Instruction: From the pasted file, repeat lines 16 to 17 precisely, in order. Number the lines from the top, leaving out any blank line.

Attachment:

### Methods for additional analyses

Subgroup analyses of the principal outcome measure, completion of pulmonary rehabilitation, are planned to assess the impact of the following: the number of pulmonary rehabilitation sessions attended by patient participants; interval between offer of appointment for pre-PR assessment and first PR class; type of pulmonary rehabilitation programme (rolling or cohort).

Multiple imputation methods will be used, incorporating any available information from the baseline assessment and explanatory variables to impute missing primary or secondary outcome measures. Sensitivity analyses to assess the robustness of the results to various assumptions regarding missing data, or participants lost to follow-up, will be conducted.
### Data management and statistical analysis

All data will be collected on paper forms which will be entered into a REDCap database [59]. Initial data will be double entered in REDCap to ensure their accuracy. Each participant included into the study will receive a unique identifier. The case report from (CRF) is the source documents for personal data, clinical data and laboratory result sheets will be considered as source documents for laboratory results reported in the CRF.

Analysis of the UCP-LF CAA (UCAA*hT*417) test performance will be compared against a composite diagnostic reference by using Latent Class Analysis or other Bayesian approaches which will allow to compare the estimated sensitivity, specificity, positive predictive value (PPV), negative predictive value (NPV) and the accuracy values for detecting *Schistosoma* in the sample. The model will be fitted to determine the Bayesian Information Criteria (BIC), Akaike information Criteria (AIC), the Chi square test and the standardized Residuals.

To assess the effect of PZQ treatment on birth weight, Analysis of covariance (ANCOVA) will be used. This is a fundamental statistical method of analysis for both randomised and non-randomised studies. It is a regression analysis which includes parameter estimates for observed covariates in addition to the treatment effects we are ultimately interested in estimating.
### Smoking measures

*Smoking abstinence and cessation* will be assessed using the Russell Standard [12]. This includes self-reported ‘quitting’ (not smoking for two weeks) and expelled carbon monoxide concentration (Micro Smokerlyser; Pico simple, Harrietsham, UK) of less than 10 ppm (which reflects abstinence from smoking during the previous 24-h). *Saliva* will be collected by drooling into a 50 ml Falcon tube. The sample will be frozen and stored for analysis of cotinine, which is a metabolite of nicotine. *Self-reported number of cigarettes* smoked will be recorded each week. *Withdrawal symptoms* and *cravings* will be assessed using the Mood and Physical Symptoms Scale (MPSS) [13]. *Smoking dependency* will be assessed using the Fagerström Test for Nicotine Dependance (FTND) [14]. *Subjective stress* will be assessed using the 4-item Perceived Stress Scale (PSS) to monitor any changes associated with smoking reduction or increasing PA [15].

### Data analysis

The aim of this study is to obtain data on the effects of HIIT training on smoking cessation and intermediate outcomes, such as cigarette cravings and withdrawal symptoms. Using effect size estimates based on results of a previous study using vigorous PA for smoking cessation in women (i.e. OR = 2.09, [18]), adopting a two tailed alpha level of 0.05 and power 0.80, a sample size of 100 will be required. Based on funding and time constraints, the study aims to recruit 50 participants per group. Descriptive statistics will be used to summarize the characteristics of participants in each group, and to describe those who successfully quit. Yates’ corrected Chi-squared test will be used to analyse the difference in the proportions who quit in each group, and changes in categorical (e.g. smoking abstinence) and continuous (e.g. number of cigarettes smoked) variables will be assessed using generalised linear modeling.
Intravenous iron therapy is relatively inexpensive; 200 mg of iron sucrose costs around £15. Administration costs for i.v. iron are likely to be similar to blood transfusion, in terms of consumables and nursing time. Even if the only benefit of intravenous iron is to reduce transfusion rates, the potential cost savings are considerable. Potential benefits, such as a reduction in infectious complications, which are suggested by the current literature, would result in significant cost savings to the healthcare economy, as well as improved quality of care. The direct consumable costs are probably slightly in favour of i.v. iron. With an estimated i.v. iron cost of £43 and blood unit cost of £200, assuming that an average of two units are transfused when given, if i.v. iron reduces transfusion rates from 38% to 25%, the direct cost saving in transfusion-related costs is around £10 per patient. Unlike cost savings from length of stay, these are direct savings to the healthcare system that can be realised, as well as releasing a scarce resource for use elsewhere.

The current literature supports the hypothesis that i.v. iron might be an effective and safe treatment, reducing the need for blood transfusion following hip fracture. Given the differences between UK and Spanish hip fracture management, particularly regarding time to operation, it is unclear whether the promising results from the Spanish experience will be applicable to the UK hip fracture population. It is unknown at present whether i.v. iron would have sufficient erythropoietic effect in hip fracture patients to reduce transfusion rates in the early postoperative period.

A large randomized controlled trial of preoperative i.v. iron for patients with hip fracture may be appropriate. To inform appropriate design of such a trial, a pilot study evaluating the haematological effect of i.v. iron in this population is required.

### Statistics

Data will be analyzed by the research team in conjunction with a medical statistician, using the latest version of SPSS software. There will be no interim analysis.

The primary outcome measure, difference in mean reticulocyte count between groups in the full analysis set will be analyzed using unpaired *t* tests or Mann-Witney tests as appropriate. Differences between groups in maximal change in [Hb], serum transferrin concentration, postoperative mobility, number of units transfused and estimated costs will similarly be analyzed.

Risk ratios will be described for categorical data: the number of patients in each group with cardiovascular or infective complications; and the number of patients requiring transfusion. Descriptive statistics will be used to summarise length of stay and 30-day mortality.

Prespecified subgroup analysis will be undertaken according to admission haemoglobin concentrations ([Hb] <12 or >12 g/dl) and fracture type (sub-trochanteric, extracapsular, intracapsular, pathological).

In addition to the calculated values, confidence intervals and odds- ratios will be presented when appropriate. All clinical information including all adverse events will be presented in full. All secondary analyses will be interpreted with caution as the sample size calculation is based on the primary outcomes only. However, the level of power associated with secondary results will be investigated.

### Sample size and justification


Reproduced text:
Data will be analyzed by the research team in conjunction with a medical statistician, using the latest version of SPSS software. There will be no interim analysis.

The primary outcome measure, difference in mean reticulocyte count between groups in the full analysis set will be analyzed using unpaired *t* tests or Mann-Witney tests as appropriate. Differences between groups in maximal change in [Hb], serum transferrin concentration, postoperative mobility, number of units transfused and estimated costs will similarly be analyzed.